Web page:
With its stunning beauty and easy access, the Potomac River draws a wide variety of kayakers. Beginners can learn basic skills on flat, quiet areas of the river. Advanced and intermediate kayakers find challenges and excitement paddling the river’s numerous Class II, III and IV rapids.

But for a handful of talented athletes, such as Beakes and Seeber, the falls represent a unique opportunity to test their world-class skills. Lured by the sense of accomplishment and confidence they feel when pushing their limits, they choose to run waterfalls and rapids that represent the edge of what’s humanly possible.

First run by local kayaking legend Tom McEwan in the 1970s, Great Falls remains a rite of passage for expert kayakers in the Bethesda area, and a destination for elite paddlers throughout the country.

Beakes, now 40, a former national white-water slalom team member who grew up in Bethesda, made his first full descent of the falls at 15. He would go on to win the Great Falls Race six times.  

He recalls hearing the lore of the falls at Valley Mill Camp in Germantown, where the kayaking school has produced scores of elite paddlers. “I knew how to run the lines before I even saw them from hearing the stories about them,” he says.

He also learned to respect the dangers of the falls, and later became part of the culture promoting river safety as a member of the Potomac Paddlers Volunteer Corps, which works with National Park Service officials to patrol the river. 

Beakes met Christy during a trip to South Carolina to see his sponsors at Confluence Watersports, where Christy worked in marketing. Beakes was charmed by her enthusiasm and optimism, and he invited her to stay at his Poolesville home on the days leading up to the 2013 Great Falls Race.

Christy arrived on July 4, and kicked off her visit by watching the Washington, D.C. fireworks on a stand-up paddleboard on a calmer section of the Potomac with Beakes and his wife, Patricia.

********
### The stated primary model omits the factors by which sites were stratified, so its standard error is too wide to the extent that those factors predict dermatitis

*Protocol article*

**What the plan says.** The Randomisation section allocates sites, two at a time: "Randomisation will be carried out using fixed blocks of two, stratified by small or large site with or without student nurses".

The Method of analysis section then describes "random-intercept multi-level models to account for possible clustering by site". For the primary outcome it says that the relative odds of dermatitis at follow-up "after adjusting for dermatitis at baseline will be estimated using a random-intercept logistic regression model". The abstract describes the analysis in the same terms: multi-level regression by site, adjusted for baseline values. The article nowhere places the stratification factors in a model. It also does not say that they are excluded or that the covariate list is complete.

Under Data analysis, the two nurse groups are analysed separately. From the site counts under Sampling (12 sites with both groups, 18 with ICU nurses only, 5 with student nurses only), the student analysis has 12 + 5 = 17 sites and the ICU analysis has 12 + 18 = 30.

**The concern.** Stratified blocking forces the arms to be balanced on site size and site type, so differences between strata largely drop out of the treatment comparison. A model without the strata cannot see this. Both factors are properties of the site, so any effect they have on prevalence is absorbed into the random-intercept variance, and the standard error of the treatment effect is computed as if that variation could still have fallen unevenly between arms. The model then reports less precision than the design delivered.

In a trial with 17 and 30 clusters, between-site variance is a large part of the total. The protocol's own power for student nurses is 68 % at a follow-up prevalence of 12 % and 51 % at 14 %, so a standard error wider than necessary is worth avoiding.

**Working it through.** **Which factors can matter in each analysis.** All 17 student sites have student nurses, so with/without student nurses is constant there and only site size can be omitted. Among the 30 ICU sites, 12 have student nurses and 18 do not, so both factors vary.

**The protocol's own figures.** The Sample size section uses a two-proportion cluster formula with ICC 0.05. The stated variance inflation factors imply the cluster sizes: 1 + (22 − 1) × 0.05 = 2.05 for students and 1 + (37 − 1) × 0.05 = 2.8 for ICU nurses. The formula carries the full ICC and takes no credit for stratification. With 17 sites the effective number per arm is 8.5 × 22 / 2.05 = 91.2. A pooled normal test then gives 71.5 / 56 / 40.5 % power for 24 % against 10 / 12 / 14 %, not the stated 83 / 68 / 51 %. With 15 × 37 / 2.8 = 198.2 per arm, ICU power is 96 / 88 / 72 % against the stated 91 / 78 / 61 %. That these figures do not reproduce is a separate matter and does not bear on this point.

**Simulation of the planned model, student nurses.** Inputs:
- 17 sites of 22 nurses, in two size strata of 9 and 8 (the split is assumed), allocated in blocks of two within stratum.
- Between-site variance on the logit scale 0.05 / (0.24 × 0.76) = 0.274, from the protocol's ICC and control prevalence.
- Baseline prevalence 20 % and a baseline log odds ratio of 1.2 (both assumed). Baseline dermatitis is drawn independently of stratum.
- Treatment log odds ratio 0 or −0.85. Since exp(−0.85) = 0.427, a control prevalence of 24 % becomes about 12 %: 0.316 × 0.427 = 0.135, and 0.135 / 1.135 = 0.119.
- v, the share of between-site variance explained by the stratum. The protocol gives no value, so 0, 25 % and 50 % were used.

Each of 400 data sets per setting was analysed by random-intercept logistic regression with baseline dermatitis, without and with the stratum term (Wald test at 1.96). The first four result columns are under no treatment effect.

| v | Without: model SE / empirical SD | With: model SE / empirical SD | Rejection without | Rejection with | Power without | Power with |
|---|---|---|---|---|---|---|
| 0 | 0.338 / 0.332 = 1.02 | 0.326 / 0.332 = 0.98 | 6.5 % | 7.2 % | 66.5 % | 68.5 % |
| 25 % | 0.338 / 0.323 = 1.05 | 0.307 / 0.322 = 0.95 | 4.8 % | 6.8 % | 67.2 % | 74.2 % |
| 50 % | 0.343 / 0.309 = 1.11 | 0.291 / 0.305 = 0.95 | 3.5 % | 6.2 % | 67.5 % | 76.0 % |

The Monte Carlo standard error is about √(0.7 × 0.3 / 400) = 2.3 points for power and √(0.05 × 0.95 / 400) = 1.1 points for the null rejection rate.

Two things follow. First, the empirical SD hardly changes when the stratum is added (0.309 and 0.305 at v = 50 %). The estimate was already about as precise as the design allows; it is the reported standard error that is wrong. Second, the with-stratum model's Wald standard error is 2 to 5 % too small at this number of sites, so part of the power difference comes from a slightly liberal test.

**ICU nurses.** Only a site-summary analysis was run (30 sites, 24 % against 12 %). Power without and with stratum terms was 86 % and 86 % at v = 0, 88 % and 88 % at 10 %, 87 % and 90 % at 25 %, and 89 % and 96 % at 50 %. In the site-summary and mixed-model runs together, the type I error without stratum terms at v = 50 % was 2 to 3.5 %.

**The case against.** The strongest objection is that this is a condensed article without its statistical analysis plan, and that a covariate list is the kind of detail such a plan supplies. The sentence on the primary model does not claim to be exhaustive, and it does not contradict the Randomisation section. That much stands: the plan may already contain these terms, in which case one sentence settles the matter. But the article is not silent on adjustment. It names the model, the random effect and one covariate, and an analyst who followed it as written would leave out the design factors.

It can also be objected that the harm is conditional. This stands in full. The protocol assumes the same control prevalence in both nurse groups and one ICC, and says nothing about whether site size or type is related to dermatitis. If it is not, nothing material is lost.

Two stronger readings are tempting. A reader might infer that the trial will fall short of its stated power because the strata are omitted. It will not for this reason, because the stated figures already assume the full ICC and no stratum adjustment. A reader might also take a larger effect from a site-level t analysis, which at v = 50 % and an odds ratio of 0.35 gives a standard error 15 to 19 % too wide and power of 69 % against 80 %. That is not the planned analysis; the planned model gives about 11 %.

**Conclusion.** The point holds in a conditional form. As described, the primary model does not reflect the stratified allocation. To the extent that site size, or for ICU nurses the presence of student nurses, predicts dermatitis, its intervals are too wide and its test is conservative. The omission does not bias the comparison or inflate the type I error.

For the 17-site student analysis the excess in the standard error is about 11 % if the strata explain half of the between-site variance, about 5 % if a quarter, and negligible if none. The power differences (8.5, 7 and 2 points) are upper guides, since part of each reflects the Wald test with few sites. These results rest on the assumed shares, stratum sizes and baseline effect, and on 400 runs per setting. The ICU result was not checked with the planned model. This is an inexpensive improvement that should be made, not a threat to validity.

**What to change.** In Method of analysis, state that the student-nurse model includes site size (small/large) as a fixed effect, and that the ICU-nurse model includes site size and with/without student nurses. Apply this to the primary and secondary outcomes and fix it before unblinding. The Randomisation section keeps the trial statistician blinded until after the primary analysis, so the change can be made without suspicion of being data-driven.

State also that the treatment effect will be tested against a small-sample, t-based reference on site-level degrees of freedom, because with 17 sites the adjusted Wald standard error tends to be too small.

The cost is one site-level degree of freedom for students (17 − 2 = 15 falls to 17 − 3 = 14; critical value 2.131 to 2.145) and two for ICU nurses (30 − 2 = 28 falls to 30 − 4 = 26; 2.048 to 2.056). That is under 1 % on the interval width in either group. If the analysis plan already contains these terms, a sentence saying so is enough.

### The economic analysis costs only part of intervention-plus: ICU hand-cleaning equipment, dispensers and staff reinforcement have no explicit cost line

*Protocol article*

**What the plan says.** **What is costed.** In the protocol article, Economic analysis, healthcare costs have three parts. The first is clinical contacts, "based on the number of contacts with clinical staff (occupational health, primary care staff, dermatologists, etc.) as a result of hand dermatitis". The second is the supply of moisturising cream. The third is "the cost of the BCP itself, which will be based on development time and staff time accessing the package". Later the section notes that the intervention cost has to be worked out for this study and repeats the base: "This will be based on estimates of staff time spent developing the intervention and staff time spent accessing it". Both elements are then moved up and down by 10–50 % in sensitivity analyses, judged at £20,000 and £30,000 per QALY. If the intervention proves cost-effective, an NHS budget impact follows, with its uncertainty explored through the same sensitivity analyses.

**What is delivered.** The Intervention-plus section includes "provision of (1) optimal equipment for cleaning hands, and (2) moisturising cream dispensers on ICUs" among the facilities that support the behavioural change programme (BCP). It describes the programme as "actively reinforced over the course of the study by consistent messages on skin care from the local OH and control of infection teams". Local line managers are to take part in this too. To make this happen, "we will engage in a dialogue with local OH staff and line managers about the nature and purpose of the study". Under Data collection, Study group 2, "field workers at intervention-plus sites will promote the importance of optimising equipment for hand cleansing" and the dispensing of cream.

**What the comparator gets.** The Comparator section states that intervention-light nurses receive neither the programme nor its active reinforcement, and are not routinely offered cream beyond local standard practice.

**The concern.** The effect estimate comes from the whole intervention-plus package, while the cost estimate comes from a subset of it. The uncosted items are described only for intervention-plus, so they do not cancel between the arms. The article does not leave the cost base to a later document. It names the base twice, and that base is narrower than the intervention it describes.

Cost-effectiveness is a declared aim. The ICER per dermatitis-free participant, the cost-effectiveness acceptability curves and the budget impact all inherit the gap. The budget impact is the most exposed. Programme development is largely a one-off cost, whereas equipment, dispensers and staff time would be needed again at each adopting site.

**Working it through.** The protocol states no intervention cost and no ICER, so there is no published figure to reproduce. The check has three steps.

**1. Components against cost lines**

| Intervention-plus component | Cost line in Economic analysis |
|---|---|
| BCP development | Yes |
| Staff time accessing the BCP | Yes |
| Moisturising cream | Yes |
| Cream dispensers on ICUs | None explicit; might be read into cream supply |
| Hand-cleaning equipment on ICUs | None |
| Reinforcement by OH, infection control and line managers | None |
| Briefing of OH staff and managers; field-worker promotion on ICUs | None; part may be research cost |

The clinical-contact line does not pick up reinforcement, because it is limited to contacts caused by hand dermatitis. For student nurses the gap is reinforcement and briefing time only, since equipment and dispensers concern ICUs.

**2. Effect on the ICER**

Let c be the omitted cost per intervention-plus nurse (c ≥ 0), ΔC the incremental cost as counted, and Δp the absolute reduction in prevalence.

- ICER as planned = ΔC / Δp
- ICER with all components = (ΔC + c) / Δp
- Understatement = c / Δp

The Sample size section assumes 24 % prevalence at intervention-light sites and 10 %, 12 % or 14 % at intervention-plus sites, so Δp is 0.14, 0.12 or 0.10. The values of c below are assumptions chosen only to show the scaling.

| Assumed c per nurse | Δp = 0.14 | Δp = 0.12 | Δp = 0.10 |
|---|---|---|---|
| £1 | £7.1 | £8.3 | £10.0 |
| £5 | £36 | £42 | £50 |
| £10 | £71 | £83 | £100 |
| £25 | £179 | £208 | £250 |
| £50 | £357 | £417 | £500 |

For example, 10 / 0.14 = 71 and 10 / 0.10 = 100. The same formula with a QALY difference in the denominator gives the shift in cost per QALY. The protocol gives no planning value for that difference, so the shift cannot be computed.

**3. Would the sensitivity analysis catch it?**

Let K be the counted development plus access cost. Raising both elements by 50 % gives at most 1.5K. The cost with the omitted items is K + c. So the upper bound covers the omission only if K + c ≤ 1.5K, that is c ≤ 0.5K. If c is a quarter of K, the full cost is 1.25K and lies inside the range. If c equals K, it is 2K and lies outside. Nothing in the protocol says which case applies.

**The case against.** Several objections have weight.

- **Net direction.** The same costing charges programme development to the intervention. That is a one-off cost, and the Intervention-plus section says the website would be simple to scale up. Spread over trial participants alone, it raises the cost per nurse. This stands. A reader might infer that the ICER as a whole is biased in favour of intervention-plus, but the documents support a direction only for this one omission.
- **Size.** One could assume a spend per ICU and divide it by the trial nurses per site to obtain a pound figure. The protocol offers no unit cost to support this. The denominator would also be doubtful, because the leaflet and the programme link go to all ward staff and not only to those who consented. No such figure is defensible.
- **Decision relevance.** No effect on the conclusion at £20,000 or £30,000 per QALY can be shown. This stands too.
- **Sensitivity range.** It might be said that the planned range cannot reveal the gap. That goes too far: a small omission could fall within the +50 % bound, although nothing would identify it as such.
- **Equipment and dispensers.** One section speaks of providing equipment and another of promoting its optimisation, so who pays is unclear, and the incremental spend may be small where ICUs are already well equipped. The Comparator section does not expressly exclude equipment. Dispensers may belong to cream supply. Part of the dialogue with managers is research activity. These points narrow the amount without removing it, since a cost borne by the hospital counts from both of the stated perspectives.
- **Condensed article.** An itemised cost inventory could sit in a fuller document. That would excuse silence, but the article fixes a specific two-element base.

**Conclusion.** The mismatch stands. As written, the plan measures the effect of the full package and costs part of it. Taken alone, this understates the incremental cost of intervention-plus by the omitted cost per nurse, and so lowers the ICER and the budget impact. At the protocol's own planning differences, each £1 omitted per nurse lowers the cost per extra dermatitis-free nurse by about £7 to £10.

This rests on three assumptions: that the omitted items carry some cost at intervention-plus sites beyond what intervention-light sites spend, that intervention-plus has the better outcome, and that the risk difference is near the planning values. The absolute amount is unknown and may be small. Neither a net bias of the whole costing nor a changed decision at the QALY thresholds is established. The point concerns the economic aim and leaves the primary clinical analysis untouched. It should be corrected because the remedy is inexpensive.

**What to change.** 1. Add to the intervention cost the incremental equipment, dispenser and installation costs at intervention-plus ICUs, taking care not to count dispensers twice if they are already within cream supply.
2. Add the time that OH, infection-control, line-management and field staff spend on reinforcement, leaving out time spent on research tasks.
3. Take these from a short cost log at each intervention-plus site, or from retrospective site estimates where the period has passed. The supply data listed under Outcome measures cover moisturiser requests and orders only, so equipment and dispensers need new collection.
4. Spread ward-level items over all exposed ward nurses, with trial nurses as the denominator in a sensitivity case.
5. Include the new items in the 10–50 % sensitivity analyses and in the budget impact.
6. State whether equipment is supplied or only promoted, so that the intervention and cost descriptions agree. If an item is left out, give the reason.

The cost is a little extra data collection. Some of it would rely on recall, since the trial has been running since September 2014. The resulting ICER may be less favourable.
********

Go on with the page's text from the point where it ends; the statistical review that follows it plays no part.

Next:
Known as a stickler for proper kayaking technique who refuses to paddle with people whose skills aren’t up to his standards, Beakes had checked with friends in the small world of extreme white-water kayaking about the level of Christy’s ability, but he hadn’t ever paddled with her. He says he was instantly impressed by her “clean, well-practiced technique” as he watched her paddle in easier rapids leading up to her first Great Falls run.

Christy’s mother, Kim, says her daughter’s athletic talent and intrepid spirit developed at a young age. As a teen, Christy spent summers as a rafting guide in North Carolina. She took up kayaking while studying at West Carolina University, developing her skills at clinics.

Though Christy had only started kayaking a few years earlier, she was a rising star in the sport by the time she came to Maryland. She’d run dangerous rapids and was well aware of the consequences of a wrong move in Class V+ water, Beakes says.

Beakes explained to Christy that the race line—the path kayakers would follow on race day—would follow the Center Lines, one of several routes a kayaker can take to run Great Falls. He warned her that straying into a chute called the Subway, one of the Five Fingers at the bottom of the race run, meant almost certain death. Fisher and Beakes say they asked her to repeat those warnings to them, which she did soberly.

Christy nailed the race line the first time through, Beakes says. She did so several more times on Tuesday and Wednesday with Beakes and with Fisher.

Bethesda filmmaker Mark Leisher planned to film and photograph the Great Falls Race, and on Wednesday evening the men met at Beakes ’ home for a preproduction meeting. Leisher found Christy cooking a pot of spaghetti for several kayakers. She was radiating warmth and enthusiasm.

“She lit up the room,” Leisher says. “She was real excited for the competition. She was humble about it, but you had this sense that she was beginning to realize that she was a person to watch in the kayaking world; that this was her time to shine.”

 

ON JULY 11, with just two days to go until the race, Christy and Beakes both considered taking the day off.

Then Seeber, who began kayaking at age 8 and first ran Great Falls at 14, got out of work early that day and texted Christy to ask if she wanted to kayak. She responded with an enthusiastic yes, and she and Beakes both made plans to head to the river, though they drove separately.